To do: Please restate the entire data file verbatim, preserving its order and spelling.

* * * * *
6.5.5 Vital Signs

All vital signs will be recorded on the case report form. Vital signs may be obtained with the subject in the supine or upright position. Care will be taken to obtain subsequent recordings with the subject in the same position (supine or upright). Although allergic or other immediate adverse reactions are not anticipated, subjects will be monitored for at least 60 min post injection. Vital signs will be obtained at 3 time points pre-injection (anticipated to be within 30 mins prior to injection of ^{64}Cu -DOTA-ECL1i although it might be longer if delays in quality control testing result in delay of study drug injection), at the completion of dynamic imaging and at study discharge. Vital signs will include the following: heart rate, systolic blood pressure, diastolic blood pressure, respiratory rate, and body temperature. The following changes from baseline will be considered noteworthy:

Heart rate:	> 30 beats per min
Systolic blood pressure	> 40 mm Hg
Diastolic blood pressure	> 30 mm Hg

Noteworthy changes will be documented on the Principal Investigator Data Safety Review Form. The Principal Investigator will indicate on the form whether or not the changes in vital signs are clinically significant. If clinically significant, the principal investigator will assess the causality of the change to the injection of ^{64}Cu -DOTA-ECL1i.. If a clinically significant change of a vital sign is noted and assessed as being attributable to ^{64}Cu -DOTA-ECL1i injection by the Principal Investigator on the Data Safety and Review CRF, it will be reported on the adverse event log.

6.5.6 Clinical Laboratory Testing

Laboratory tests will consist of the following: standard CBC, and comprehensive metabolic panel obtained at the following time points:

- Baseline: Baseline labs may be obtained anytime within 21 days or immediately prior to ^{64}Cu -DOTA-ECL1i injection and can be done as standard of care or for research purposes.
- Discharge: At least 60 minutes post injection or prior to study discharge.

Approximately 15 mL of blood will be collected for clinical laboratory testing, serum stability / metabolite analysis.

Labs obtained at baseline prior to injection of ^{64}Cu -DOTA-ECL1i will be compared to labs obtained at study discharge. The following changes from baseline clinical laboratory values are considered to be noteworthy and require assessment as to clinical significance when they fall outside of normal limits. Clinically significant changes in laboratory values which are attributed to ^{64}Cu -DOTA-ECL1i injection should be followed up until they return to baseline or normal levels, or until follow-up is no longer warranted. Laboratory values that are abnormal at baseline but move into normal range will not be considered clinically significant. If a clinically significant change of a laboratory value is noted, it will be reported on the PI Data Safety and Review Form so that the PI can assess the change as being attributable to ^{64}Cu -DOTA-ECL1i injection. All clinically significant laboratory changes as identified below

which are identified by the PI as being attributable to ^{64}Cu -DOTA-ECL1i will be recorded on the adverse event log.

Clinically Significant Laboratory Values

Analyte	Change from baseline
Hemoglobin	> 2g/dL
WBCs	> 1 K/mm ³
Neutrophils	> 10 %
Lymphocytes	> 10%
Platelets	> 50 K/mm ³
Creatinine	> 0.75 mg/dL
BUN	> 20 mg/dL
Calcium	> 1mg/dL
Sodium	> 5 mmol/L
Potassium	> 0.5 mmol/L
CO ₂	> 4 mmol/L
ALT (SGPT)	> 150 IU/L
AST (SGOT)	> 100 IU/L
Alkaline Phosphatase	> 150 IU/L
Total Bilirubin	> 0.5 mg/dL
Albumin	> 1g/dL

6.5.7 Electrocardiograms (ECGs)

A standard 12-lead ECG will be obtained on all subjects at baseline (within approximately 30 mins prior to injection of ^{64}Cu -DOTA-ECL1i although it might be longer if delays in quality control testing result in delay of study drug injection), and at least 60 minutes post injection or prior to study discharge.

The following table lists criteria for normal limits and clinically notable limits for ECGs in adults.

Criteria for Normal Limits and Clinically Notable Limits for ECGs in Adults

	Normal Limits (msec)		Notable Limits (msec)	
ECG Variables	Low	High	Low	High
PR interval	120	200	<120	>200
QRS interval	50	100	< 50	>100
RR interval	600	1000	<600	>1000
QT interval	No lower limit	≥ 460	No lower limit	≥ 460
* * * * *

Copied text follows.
6.5.5 Vital Signs

All vital signs will be recorded on the case report form. Vital signs may be obtained with the subject in the supine or upright position. Care will be taken to obtain subsequent recordings with the subject in the same position (supine or upright). Although allergic or other immediate adverse reactions are not anticipated, subjects will be monitored for at least 60 min post injection. Vital signs will be obtained at 3 time points pre-injection (anticipated to be within 30 mins prior to injection of ^{64}Cu -DOTA-ECL1i although it might be longer if delays in quality control testing result in delay of study drug injection), at the completion of dynamic imaging and at study discharge. Vital signs will include the following: heart rate, systolic blood pressure, diastolic blood pressure, respiratory rate, and body temperature. The following changes from baseline will be considered noteworthy:

Heart rate:	> 30 beats per min
Systolic blood pressure	> 40 mm Hg
Diastolic blood pressure	> 30 mm Hg

Noteworthy changes will be documented on the Principal Investigator Data Safety Review Form. The Principal Investigator will indicate on the form whether or not the changes in vital signs are clinically significant. If clinically significant, the principal investigator will assess the causality of the change to the injection of ^{64}Cu -DOTA-ECL1i.. If a clinically significant change of a vital sign is noted and assessed as being attributable to ^{64}Cu -DOTA-ECL1i injection by the Principal Investigator on the Data Safety and Review CRF, it will be reported on the adverse event log.

6.5.6 Clinical Laboratory Testing

Laboratory tests will consist of the following: standard CBC, and comprehensive metabolic panel obtained at the following time points:

- Baseline: Baseline labs may be obtained anytime within 21 days or immediately prior to ^{64}Cu -DOTA-ECL1i injection and can be done as standard of care or for research purposes.
- Discharge: At least 60 minutes post injection or prior to study discharge.

Approximately 15 mL of blood will be collected for clinical laboratory testing, serum stability / metabolite analysis.

Labs obtained at baseline prior to injection of ^{64}Cu -DOTA-ECL1i will be compared to labs obtained at study discharge. The following changes from baseline clinical laboratory values are considered to be noteworthy and require assessment as to clinical significance when they fall outside of normal limits. Clinically significant changes in laboratory values which are attributed to ^{64}Cu -DOTA-ECL1i injection should be followed up until they return to baseline or normal levels, or until follow-up is no longer warranted. Laboratory values that are abnormal at baseline but move into normal range will not be considered clinically significant. If a clinically significant change of a laboratory value is noted, it will be reported on the PI Data Safety and Review Form so that the PI can assess the change as being attributable to ^{64}Cu -DOTA-ECL1i injection. All clinically significant laboratory changes as identified below

which are identified by the PI as being attributable to ^{64}Cu -DOTA-ECL1i will be recorded on the adverse event log.

Clinically Significant Laboratory Values

Analyte	Change from baseline
Hemoglobin	> 2g/dL
WBCs	> 1 K/mm ³
Neutrophils	> 10 %
Lymphocytes	> 10%
Platelets	> 50 K/mm ³
Creatinine	> 0.75 mg/dL
BUN	> 20 mg/dL
Calcium	> 1mg/dL
Sodium	> 5 mmol/L
Potassium	> 0.5 mmol/L
CO ₂	> 4 mmol/L
ALT (SGPT)	> 150 IU/L
AST (SGOT)	> 100 IU/L
Alkaline Phosphatase	> 150 IU/L
Total Bilirubin	> 0.5 mg/dL
Albumin	> 1g/dL

6.5.7 Electrocardiograms (ECGs)

A standard 12-lead ECG will be obtained on all subjects at baseline (within approximately 30 mins prior to injection of ^{64}Cu -DOTA-ECL1i although it might be longer if delays in quality control testing result in delay of study drug injection), and at least 60 minutes post injection or prior to study discharge.

The following table lists criteria for normal limits and clinically notable limits for ECGs in adults.

Criteria for Normal Limits and Clinically Notable Limits for ECGs in Adults

	Normal Limits (msec)		Notable Limits (msec)	
ECG Variables	Low	High	Low	High
PR interval	120	200	<120	>200
QRS interval	50	100	< 50	>100
RR interval	600	1000	<600	>1000
QT interval	No lower limit	≥ 460	No lower limit	≥ 460